A study in JAMA Cardiology reported low utilization rates of statins for the prevention of cardiovascular disease in Black and Hispanic adults in the US. Rates of statin use also have not improved over time.
Statins For Prevention of ASCVD
Statins, or HMG-CoA reductase inhibitors, can help lower the level of low-density lipoprotein (LDL) cholesterol in the blood and are recommended as a primary prevention for atherosclerotic cardiovascular disease (ASCVD) in patients with certain cardiovascular risk factors. In addition to the safety and effectiveness of statins, there are low-cost generic options available. Therefore, the widespread use of statin therapy could potentially have a long-term impact on the burden of cardiovascular disease in the US.
Given the availability and effectiveness of statin therapy, real-world data is needed regarding the rates of initiation and availability of this therapy—particularly in Black and Hispanic patients—who have a higher burden of ASCVD in the US. In the new JAMA study, Dr. Joshua A. Jacobs and colleagues conducted a cross-sectional analysis to investigate the use of statins across racial and ethnic groups in the US.
The main outcome was the prevalence of primary preventative statin use according to 10-year ASCVD risk, compared between Asian, Black, Hispanic, and White participants. ASCVD risk was categorized as 5-<7.5%, 7.5-<20%, and ≥20%. The analysis used data from the National Health and Nutrition Examination Survey, a nationally representative sample of health status. Data was collected from 2013-March 2020. The population of interest included adults aged 40-75 years without ASCVD or diabetes who had low-density lipoprotein cholesterol levels of 190 mg/dL or greater and data on medication use.
A total of 3417 participants were included, representing 39.4 million adults after applying sampling weights. The mean age was 61.8 years, and 37.8% of participants were female. Regarding racial/ethnic demographics, there were 329 Asian participants (weighted percentage, 4.2%), 1032 Black participants (12.7%), 786 Hispanic participants (10.1%), and 1270 White participants (73.0%).
Statin Use in Black and Hispanic Adults
The analysis showed lower utilization rates of statin therapy among Black and Hispanic participants compared with White participants (20.0% and 15.4% vs. 27.9%, respectively). Statin use was comparable between White and Asian participants (25.5%). There was a graded increase in the use of statins across increasing ASCVD risk strata in all racial and ethnic groups. The prevalence of statin use did not significantly change over time by race/ethnicity or by ASCVD risk.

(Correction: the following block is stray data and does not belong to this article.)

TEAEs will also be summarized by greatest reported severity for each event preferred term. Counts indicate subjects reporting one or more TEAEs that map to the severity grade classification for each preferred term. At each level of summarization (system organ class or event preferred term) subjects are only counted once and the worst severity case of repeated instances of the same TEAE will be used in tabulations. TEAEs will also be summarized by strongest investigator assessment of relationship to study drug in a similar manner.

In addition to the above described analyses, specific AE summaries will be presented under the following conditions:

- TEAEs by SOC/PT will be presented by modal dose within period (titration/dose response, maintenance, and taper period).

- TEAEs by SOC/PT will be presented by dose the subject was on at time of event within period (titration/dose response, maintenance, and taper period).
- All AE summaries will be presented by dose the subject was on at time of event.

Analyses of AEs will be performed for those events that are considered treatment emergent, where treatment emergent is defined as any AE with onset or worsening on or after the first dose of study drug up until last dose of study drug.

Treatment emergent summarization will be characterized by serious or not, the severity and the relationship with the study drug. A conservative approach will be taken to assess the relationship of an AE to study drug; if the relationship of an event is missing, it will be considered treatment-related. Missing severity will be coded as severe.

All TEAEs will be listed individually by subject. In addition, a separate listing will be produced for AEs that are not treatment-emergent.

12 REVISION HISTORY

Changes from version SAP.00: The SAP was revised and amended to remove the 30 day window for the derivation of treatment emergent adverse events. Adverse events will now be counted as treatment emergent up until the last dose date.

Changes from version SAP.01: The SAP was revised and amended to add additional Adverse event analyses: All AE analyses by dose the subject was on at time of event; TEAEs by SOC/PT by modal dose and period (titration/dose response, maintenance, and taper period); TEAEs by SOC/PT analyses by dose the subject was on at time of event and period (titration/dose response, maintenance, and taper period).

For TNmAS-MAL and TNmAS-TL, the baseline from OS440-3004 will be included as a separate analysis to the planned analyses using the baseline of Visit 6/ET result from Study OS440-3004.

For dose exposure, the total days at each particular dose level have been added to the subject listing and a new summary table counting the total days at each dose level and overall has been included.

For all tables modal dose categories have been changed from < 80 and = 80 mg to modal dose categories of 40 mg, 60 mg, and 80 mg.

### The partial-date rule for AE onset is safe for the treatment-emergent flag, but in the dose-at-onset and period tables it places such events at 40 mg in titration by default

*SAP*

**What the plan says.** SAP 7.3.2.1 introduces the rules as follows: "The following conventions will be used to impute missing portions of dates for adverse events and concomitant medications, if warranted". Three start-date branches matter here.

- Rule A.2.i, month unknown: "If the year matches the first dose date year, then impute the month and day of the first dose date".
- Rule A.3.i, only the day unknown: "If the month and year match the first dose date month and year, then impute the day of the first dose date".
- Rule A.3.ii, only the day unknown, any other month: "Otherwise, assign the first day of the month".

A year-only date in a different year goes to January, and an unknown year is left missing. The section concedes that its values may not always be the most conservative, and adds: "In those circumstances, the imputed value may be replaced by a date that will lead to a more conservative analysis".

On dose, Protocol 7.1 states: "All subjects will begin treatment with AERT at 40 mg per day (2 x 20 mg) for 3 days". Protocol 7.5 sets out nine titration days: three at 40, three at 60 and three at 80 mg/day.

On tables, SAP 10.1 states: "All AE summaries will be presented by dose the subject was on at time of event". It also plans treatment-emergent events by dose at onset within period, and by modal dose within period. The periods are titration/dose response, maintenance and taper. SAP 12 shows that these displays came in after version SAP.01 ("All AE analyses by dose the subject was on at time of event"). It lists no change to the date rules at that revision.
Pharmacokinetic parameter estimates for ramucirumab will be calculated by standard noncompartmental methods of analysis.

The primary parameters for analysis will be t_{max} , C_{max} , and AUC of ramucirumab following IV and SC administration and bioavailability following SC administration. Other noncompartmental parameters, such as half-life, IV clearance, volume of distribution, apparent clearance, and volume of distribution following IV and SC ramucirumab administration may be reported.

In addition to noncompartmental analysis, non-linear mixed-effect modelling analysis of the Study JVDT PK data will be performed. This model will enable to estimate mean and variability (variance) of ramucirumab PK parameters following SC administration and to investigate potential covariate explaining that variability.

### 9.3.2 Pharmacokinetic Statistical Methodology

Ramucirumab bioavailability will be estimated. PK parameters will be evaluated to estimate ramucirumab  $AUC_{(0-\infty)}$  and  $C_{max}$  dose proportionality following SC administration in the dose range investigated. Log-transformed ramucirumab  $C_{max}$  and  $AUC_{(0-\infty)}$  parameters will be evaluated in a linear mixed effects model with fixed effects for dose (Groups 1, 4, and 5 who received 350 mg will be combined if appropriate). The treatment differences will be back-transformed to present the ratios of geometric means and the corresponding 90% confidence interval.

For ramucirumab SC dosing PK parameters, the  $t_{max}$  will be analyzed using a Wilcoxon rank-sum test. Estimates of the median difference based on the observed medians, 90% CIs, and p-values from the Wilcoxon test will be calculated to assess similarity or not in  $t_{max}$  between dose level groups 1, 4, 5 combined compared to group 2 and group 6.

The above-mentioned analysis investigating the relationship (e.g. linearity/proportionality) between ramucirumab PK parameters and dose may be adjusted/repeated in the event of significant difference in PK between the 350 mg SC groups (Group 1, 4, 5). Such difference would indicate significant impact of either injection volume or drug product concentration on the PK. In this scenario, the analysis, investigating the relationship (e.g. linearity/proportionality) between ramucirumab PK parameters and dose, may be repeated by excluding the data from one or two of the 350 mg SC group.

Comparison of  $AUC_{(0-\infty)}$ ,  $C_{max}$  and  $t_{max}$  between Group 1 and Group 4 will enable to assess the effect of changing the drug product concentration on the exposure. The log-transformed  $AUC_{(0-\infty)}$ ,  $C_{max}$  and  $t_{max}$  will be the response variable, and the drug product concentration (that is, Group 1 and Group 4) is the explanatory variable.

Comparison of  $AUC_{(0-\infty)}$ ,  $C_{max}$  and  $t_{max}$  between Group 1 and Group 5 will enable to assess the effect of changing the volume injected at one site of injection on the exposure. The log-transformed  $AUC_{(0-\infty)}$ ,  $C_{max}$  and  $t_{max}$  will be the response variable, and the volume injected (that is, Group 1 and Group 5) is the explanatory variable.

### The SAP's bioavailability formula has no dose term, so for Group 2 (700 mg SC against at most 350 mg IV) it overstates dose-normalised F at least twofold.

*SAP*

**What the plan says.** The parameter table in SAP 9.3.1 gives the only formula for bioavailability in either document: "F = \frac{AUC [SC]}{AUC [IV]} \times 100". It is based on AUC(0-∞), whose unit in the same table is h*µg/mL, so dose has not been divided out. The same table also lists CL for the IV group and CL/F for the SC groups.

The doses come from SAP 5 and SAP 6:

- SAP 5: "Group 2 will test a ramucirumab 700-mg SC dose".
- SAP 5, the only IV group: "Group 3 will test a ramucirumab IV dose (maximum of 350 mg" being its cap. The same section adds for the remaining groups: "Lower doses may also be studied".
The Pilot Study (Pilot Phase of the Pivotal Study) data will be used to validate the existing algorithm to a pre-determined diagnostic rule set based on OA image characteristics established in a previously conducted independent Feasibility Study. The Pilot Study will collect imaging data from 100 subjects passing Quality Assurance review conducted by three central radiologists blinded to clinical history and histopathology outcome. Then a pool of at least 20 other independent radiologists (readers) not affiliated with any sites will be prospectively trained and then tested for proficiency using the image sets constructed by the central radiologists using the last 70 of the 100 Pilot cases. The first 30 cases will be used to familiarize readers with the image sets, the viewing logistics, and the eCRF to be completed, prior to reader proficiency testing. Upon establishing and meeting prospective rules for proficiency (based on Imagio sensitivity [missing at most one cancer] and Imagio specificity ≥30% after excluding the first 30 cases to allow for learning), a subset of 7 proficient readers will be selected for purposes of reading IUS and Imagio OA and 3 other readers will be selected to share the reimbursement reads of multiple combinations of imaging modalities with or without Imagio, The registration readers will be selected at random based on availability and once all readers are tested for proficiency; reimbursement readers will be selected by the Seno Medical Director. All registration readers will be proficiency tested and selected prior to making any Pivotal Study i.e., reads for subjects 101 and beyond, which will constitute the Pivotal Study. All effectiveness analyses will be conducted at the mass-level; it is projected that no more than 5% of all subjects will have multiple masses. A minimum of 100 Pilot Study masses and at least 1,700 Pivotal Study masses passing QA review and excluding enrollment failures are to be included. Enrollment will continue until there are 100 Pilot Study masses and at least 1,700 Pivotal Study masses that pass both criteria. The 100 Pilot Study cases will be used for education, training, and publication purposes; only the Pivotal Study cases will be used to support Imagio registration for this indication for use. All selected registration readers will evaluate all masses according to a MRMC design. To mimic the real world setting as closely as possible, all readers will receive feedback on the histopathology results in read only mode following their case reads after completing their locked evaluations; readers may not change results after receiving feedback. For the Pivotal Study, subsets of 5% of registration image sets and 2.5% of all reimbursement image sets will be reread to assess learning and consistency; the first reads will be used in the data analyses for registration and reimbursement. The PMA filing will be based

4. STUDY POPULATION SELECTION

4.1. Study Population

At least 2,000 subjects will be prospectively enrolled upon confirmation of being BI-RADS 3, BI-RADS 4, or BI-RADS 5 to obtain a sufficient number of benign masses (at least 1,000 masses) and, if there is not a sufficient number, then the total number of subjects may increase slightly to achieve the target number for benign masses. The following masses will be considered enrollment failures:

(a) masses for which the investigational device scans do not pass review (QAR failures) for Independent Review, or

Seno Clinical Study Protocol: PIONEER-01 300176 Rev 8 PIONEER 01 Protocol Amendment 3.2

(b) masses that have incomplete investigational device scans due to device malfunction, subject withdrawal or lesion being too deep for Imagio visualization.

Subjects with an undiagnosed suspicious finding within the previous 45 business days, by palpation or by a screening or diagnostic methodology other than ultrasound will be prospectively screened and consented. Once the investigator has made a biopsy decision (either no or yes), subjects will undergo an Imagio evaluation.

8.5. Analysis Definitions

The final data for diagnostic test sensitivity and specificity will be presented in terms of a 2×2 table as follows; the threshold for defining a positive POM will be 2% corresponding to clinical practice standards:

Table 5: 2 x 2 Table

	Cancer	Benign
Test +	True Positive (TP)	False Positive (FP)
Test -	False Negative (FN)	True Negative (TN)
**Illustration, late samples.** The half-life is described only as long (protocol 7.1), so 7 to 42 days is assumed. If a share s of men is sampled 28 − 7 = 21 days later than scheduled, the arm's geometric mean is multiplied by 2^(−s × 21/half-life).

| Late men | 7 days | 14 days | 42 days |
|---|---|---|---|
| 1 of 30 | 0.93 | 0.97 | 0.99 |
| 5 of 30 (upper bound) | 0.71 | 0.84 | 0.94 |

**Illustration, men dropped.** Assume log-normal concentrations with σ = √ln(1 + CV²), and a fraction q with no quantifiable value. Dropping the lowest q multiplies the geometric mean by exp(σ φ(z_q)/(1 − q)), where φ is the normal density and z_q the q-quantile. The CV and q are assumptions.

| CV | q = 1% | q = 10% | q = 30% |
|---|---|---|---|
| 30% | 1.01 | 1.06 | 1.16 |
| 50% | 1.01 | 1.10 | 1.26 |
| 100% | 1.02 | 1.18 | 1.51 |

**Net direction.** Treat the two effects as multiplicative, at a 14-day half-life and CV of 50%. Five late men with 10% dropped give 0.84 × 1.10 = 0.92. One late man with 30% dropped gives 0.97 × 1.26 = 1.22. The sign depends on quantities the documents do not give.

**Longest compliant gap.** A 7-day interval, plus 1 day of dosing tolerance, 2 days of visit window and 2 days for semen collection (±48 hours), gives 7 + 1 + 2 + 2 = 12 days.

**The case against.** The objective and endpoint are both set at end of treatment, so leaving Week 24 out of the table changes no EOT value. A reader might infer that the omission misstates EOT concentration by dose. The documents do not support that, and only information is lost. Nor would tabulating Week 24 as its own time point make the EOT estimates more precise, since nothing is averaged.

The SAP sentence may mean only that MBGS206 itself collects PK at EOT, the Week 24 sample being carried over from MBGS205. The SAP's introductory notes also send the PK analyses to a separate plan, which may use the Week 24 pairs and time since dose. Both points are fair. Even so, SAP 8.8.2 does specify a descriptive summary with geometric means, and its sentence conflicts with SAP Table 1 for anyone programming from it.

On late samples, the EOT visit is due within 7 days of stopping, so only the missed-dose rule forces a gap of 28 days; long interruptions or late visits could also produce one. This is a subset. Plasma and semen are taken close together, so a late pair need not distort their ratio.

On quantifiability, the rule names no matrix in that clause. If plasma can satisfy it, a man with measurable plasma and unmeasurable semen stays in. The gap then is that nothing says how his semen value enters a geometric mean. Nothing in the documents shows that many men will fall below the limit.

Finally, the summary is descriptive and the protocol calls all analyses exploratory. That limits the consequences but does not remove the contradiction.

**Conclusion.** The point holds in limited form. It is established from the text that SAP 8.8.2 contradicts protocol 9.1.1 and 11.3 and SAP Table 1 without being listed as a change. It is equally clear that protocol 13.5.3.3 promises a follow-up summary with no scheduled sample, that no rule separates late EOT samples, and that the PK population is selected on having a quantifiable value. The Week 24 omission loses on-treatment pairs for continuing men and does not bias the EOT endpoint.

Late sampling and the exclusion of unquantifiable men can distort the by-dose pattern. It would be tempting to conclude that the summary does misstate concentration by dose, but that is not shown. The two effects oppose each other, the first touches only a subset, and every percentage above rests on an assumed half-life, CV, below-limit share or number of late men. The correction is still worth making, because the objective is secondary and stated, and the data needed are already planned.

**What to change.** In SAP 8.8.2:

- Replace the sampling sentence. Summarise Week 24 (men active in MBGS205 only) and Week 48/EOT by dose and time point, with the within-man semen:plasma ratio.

Overall, statin use was low in the highest-risk stratum, and this rate was significantly lower among Black or Hispanic individuals (23.8% and 23.9%, respectively). In this highest-risk group, the prevalence ratio of statin use compared with White participants was 0.9 for both Black and Hispanic participants.
The researchers also assessed non-patient factors associated with statin use. They reported that routine health care access (defined as having seen any clinician within the previous 12 months) and health insurance were significantly associated with greater statin use in Black, Hispanic, and White adults. Eighty-nine percent of Black participants in the highest-risk group had routine health care access, as well as 85% of Hispanic and 95% of White participants. Improving access to care may help close the gap in the use of primary prevention statins, the authors noted, including community-based care.
“There needs to be more targeted therapies, not necessarily from just clinicians or just patients, but a comprehensive group of patients, clinicians, policymakers, to really target these health disparities that are pervasive,” Dr. Jacobs told CNN.